Texas Adds 6,700 Jobs in FebruaryPress Release
AUSTIN, TX - In February 2017, the Texas economy expanded with the addition of 6,700 seasonally adjusted non-farm jobs, said a Texas Workforce Commission press release. Texas' seasonally adjusted unemployment rate increased to 4.9 percent in February, which is a slight increase from 4.8 percent in January.
“Texas employers added 222,400 jobs over the year in the diverse Texas economy,” said Texas Workforce Commission (TWC) Chairman Andres Alcantar. “TWC will continue to focus on the workforce needs of these growing industries and build partnerships that develop a world-class workforce for Texas employers.”
According to the release, the Education and Health Services industry recorded the largest private-industry employment gain over the month with 11,700 jobs added. Leisure and Hospitality employment grew by 4,400 jobs in February, while Manufacturing jobs expanded by 3,900.
“Texas employers continue to keep our state’s economy strong with private-sector employment expanding over the year with an overall job-growth of 189,200, including 12,300 jobs added in February,” said TWC Commissioner Representing Employers Ruth R. Hughs. “TWC is committed to offering programs that allow employers to provide customized training to meet the skills needed for today’s competitive job market.”
The Civilian Labor Force (C.L.F.) Estimates with a non-seasonally adjusted rate for the San Angelo Metropolitan Statistical Area (MSA) also witnessed an improvement, but remains lower than Abilene, Midland, Odessa, and Lubbock.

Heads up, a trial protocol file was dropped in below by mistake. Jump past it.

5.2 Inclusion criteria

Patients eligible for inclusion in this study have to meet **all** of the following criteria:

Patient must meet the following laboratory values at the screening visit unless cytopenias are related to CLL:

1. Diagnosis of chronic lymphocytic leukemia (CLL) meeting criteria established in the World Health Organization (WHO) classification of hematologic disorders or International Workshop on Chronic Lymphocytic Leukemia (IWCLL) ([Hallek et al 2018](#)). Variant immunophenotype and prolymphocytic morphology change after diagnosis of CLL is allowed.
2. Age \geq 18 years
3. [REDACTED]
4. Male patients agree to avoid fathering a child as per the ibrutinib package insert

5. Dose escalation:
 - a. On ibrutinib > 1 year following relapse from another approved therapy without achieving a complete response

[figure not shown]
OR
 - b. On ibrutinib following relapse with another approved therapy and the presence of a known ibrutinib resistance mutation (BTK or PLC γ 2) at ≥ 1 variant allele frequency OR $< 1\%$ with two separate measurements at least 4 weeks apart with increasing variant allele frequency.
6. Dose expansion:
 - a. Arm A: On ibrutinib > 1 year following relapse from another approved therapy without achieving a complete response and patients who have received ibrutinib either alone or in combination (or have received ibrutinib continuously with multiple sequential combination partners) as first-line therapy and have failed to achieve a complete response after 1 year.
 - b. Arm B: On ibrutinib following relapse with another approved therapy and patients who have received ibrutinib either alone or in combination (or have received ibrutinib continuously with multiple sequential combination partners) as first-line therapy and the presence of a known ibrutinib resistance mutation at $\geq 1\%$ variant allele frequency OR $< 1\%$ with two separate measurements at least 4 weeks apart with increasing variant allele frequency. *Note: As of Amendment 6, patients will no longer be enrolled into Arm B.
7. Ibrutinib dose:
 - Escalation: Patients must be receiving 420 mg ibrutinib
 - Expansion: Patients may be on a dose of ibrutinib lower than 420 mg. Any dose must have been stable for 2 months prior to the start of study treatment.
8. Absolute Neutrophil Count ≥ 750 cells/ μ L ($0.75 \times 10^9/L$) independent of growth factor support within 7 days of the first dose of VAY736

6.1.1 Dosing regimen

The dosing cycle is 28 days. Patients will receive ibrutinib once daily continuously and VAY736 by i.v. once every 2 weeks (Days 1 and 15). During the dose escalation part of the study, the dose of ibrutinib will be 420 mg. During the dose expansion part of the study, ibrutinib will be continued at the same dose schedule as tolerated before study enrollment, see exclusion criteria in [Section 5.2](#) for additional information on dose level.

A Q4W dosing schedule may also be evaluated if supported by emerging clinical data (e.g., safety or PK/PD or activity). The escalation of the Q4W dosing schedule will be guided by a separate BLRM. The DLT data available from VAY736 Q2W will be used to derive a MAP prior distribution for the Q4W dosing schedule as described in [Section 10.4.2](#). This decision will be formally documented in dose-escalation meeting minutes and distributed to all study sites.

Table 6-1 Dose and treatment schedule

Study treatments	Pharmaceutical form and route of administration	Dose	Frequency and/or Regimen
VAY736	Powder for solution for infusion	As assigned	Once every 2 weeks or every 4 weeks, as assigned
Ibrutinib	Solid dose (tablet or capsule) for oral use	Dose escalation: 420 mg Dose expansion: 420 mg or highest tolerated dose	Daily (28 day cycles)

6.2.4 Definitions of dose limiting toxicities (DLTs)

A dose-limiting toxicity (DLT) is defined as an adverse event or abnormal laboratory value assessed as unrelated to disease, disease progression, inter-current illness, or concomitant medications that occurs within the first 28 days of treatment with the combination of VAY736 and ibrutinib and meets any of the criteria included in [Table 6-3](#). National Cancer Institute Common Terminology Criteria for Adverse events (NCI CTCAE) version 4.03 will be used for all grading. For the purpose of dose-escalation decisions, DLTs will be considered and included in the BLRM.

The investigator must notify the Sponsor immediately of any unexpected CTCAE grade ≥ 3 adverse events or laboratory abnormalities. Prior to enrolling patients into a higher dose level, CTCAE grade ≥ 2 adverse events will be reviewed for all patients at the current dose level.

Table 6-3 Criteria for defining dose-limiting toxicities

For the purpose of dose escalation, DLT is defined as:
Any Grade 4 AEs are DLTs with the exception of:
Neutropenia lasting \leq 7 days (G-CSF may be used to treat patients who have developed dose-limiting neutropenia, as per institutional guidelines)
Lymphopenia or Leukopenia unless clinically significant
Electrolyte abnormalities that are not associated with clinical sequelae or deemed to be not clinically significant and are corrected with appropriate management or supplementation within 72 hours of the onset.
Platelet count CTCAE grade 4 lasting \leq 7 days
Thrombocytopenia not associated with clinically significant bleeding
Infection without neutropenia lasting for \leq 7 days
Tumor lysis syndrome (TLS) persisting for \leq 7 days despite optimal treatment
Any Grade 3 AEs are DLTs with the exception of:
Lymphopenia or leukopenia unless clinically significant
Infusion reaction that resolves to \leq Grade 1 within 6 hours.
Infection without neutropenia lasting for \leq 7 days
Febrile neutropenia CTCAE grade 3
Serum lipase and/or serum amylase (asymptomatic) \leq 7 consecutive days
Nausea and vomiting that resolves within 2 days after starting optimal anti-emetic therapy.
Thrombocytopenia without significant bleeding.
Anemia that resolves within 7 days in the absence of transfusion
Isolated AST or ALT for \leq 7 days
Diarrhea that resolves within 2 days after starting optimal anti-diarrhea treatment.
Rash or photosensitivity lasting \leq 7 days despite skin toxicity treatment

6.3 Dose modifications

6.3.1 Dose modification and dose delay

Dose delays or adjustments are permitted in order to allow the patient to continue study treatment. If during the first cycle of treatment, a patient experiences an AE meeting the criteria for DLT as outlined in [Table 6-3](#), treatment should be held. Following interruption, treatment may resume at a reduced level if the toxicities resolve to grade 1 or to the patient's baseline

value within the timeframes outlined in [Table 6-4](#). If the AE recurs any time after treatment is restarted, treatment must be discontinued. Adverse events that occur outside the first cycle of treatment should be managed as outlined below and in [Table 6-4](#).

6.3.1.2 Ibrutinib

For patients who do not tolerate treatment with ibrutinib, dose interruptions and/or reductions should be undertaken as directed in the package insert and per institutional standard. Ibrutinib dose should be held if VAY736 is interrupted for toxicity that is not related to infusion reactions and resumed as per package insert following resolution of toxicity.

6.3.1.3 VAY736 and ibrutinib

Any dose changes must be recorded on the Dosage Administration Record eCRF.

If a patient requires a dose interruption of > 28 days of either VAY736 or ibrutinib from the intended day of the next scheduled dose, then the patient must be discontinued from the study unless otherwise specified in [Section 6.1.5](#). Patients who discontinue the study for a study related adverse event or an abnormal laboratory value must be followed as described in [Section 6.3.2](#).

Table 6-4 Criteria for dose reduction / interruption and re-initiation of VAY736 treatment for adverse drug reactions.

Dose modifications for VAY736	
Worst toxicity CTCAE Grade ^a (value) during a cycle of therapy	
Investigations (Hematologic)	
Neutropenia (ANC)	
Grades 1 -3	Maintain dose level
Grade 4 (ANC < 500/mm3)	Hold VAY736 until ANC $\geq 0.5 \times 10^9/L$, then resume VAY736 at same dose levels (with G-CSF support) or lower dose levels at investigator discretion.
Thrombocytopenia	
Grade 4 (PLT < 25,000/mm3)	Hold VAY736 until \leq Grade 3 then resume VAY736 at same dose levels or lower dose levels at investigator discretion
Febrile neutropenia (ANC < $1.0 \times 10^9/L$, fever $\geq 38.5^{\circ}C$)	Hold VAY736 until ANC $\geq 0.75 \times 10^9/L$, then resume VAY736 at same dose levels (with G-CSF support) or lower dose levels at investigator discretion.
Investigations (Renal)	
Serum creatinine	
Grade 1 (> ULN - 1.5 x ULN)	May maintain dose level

San Angelo's C.L.F. for February was at 52.8 percent, and 51.4 percent in January. Unemployment went down to 2.4 percent in February from 2.5 percent in January. The MSA for San Angelo in February was also at 4.4 percent; in January is was 4.6 percent. To see the comparisons with the other listed cities, visit here.
The release also noted that the Amarillo Metropolitan Statistical Area (MSA) recorded the month's lowest unemployment rate among Texas MSAs with a non-seasonally adjusted rate of 3.6 percent, followed by Lubbock and Austin-Round Rock MSAs with a rate of 3.7 percent, and the College Station-Bryan MSA with a rate of 3.8 for February.
“Texas’ labor force is the backbone of the Texas economy. It is made up of hard-working individuals who are eager to obtain the skills that our employers need,” said TWC Commissioner Representing Labor Julian Alvarez. “For individuals who need assistance connecting with that perfect career opportunity, I encourage our labor force to tap into TWC’s training resources like our apprenticeship training program that can help prepare them for a good-paying career.”
TWC employment estimates are produced in cooperation with the U.S. Department of Labor's Bureau of Labor Statistics. All estimates are subject to revision, said the release. To access this and more employment data, click here.